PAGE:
Energy Efficiency’s Role in Green Building
If you’re not testing, you are guessing.
That’s the message stressed by representatives of The Green Building Pros to attendees at the Clean Energy Network Meeting in Trumbull County on Tuesday, November 24. The Clean Energy Network in Trumbull County is a regional affiliate of Green Energy Ohio. Michael Hein and Jason Clark explained the steps involved in a Home Performance Assessment, often referred to as an Energy Audit.
Energy efficiency is the start of any good Green Building program, according to Michael and Jason. They claim that the average homeowner can reduce current energy expenditures by 35%. A 15% reduction from baseline energy use is usually gained by the low-cost, high-payback retrofits identified by the audit. As examples, they showed pictures of an exhaust fan that blew attic insulation and can lighting that allowed moist air from the home to condense on colder attic surfaces. Such situations not only waste energy, but they can lead to mold and winter ice dams. Energy efficiency not only reduces the need for costly fuel and the production of harmful greenhouse gasses, they also can lead to more healthy buildings by reducing mold and VOCs (volatile organic compounds found in auto exhaust and paints). Proper ventilation can prevent the buildup of deadly carbon monoxide.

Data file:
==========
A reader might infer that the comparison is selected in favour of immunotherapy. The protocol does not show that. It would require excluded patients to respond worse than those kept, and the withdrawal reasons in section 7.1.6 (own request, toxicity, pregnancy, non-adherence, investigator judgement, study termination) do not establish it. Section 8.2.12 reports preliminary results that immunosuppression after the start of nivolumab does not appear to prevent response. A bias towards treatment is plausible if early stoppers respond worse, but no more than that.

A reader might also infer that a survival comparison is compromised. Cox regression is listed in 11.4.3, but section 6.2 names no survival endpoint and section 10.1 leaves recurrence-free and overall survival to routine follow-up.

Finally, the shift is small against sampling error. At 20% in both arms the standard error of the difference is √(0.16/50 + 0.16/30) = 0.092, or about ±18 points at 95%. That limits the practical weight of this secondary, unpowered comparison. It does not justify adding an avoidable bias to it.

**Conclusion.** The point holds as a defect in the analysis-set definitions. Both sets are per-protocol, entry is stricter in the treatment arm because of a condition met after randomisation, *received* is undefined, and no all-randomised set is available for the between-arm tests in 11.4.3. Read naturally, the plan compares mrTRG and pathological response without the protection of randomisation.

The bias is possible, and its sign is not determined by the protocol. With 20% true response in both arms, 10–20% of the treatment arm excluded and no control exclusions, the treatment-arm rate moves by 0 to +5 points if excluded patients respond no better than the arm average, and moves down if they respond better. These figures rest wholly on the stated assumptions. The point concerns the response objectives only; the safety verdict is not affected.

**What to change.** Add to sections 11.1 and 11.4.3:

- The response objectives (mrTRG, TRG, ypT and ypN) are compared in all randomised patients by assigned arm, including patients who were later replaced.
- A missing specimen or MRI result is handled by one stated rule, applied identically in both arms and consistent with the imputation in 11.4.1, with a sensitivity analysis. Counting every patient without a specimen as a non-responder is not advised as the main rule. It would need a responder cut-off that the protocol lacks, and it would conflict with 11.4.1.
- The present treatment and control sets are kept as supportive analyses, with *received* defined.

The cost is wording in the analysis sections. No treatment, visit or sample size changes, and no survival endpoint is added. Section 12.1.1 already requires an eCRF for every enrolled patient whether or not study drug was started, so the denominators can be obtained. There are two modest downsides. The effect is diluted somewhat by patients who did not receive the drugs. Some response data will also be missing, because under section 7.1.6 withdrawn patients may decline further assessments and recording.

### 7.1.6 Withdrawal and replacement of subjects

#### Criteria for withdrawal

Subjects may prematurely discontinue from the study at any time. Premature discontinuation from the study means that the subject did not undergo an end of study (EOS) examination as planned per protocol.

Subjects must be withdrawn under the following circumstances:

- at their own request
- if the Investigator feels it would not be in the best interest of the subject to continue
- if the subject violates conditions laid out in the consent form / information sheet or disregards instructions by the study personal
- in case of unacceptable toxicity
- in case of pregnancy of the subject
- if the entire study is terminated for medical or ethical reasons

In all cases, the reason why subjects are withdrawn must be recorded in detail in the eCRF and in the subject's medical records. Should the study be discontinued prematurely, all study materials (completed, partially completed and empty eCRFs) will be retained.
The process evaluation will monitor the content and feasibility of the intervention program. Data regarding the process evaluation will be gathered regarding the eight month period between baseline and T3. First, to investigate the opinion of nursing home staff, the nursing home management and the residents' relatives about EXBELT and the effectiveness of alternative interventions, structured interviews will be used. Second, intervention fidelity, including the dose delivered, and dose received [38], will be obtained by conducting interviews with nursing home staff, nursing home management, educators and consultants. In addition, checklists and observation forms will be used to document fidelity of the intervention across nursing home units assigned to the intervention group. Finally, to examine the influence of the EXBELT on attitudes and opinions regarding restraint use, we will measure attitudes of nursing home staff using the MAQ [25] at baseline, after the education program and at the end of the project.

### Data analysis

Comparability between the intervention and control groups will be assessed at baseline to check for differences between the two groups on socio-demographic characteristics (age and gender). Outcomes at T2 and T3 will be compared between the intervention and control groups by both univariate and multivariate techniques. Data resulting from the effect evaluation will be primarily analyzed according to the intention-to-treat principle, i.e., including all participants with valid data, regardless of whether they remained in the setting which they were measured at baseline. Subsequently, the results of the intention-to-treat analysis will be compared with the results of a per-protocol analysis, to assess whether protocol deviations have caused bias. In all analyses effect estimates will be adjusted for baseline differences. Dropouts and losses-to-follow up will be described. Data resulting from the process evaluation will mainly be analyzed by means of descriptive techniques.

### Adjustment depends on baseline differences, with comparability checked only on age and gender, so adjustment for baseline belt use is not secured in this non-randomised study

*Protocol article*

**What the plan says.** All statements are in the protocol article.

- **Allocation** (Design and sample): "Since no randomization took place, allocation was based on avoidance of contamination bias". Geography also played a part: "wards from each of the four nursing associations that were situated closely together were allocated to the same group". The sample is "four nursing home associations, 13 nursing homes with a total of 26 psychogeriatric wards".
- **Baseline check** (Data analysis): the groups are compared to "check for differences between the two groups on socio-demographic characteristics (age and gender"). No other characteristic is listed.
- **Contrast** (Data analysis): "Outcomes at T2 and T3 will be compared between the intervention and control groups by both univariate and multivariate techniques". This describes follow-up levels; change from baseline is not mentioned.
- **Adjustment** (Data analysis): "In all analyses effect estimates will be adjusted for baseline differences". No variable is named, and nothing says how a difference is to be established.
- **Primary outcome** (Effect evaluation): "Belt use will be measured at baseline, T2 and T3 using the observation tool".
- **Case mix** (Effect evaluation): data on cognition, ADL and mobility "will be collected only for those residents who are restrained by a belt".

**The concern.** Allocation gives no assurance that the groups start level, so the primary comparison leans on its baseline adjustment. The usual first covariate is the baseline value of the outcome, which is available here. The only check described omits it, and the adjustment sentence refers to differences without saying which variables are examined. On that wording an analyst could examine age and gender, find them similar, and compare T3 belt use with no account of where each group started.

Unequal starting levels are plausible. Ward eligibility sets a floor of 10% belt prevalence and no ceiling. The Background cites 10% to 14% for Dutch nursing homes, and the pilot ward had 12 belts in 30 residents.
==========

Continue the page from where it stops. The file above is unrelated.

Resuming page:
In order to achieve energy savings and a safer and more comfortable home, Michael and Jason explained the components of an energy audit or home performance assessment:
1. Gather information about the building. They observe a home inside and outside and gather data from utility bills and the residents.
2. Blower door test. The allows for air pressure to be slightly lower inside the building, and air infiltration can be identified easily.
3. Infrared photography. A thermal imaging camera can help identify areas where infiltration occurs.
4. Duct testing. Leaky ductwork can waste warm air in winter and conditioned air in summer.
5. Combustion testing helps identify dangerous gasses produced by furnaces and appliances, gasses that may be entering the living space.
6. Energy modeling
7. Reporting, so the customer knows where energy dollars are going
8. Proposal for remediation, with an analysis of those steps that have the best and quickest payback
Michael and Jason explained that a home performance assessment should be driven by facts, not assumptions. The used an example of a recent audit where the homeowner was considering the installation of new windows. The audit found that savings from air sealing and insulating the basement would pay the homeowner back in three years, while new windows would take more than 18 years to pay off the replacement cost. The use of assessment data helps identify the “low hanging fruit” of energy efficiency.
So what is Green Building? Michael and Jason explained this cannot be defined according to any set standard of criteria. It is a unique activity engaged in by the client and the contractor. It includes:
• Standardized programs such as LEED and Energy Star
• Methods of building including natural (passive solar gain) and high tech (solar, wind)
• Materials that are from sustainable sources and are recyclable when no longer used
Contact information for The Green Building Pros